(RxWiki News) Doctors may have found a new marker capable of suggesting a teen suffers from high blood pressure. Abnormal levels of uric acid, a build-up associated with gout attacks, may act as a mechanism for hypertension.
Though a cause and effect link between uric acid and hypertension was not found, researchers said the findings suggest uric acid may act as a biomarker of high blood pressure.
"Avoid smoking to maintain healthy blood pressure."
Lauren Loeffler, MD, MHS, lead investigator and a nephrologist at the Johns Hopkins Children's Center, noted that high blood pressure is no longer an adult disease, and has become increasingly common among children. She said the discovery suggests one potential pathway for the development of hypertension in young patients, and also a possible method for detection and treatment.
Uric acid is better known for triggering painful episodes of gout, characterized by recurrent attacks of acute inflammatory arthritis, most commonly affecting the big toe.
However, other research has suggested that uric acid could be linked to heart disease including hypertension, stroke, diabetes and chronic kidney disease. The current study suggests uric acid may play a role earlier than previously suspected.
During the study investigators reviewed the medical records of 6,036 children between the ages of 12 and 17 through a national databank. About 3 percent of the teens had high blood pressure, and one third were overweight or obese.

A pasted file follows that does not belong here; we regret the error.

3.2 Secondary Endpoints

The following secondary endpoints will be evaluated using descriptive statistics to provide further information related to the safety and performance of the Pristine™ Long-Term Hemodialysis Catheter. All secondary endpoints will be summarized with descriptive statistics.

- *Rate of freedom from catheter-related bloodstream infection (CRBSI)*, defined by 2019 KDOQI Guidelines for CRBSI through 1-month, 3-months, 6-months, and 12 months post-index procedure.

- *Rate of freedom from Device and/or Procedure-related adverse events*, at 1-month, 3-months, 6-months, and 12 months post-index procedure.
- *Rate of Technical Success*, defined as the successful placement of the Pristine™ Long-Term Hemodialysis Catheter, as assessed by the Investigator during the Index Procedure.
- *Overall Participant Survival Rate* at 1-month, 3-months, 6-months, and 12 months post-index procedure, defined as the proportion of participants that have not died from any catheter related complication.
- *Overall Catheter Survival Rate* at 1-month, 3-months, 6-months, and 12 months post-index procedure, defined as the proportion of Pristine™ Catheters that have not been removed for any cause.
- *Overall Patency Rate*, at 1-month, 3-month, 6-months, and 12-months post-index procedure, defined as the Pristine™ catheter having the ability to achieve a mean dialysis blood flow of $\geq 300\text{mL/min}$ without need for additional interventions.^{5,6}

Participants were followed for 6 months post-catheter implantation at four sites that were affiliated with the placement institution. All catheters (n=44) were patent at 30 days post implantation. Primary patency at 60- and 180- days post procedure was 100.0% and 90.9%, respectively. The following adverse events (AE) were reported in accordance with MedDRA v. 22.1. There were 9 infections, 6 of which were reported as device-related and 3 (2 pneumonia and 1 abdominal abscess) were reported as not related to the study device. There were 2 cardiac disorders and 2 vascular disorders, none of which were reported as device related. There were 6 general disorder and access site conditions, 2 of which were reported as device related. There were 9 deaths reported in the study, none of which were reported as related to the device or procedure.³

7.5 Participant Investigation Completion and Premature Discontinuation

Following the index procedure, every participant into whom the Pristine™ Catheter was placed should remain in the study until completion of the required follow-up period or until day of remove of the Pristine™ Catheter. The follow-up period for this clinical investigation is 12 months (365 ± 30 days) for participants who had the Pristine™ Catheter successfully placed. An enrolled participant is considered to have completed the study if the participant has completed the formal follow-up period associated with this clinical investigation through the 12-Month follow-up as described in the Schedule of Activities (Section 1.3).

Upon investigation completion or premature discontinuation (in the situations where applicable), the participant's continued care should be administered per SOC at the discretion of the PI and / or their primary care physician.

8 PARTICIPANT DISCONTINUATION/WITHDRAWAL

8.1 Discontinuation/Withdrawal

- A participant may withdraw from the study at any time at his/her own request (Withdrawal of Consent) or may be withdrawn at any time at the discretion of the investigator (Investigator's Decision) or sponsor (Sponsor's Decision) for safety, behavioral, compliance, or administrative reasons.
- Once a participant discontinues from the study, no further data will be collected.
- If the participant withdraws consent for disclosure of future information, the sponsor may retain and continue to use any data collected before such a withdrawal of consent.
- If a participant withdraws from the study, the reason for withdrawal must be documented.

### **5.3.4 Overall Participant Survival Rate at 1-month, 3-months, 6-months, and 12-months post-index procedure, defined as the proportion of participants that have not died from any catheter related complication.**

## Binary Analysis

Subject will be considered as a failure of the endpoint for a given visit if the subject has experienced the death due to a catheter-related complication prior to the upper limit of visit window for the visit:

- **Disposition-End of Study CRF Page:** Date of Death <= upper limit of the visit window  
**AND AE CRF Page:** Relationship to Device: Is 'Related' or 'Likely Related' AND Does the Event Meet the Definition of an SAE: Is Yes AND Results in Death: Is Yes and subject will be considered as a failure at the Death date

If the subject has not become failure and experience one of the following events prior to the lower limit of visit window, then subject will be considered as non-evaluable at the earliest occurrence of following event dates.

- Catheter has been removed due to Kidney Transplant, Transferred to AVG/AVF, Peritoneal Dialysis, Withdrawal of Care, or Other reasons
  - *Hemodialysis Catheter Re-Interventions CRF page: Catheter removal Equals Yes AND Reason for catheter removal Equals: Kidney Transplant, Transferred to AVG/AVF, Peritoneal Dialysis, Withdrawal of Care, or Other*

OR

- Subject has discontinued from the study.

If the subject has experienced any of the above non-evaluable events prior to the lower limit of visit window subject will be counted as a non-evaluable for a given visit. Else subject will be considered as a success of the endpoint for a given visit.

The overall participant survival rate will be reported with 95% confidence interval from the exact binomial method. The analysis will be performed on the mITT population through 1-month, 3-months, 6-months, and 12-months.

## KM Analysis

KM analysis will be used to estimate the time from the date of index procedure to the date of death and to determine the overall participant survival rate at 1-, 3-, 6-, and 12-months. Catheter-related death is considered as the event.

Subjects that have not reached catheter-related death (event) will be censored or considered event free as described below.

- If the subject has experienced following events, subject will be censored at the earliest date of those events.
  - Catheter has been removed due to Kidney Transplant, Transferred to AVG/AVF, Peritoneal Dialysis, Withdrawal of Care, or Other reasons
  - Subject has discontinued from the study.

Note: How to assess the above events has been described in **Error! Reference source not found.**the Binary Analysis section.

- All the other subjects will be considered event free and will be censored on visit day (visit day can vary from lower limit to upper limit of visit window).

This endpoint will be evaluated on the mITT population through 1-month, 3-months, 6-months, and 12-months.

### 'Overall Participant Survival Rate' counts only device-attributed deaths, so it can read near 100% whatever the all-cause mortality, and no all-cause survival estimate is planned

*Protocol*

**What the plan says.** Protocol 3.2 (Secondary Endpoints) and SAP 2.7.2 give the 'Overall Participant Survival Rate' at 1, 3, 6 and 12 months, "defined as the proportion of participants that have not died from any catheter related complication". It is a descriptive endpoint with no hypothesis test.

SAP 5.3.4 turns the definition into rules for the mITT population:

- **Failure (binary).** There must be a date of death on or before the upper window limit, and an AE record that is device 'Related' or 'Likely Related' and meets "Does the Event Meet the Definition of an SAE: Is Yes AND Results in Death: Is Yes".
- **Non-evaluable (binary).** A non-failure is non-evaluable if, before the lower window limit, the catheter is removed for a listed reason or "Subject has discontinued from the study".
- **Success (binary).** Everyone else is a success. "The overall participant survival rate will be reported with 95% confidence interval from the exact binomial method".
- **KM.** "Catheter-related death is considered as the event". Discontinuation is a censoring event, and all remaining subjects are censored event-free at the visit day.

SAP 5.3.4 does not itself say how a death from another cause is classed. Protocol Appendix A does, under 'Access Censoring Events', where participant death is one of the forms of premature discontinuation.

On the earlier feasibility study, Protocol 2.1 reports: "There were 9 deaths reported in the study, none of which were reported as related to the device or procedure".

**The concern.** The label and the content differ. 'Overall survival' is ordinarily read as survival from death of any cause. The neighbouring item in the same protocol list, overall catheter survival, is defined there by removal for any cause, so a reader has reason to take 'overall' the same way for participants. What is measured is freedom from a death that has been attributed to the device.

They found that 6 percent of boys and 9 percent of girls had abnormally high levels of uric acid, defined as 7.7 milligrams per deciliter for boys and 5.7 milligrams per deciliter for girls.
Teens with abnormally high levels of uric acid were twice as likely to have high blood pressure compared to those with normal levels. In addition, the likelihood of hypertension increased with higher uric acid levels. With each 0.1 mg/dL increase in uric acid, the likelihood of high blood pressure increased 55 percent in boys and 17 percent among girls.
The association between uric acid and blood pressure was still present even after researchers adjusted for various factors that could affect blood pressure such as diabetes, high cholesterol, high body mass index and smoking.
The research, funded by the National Institutes of Health, was recently published in the April issue of the journal Hypertension.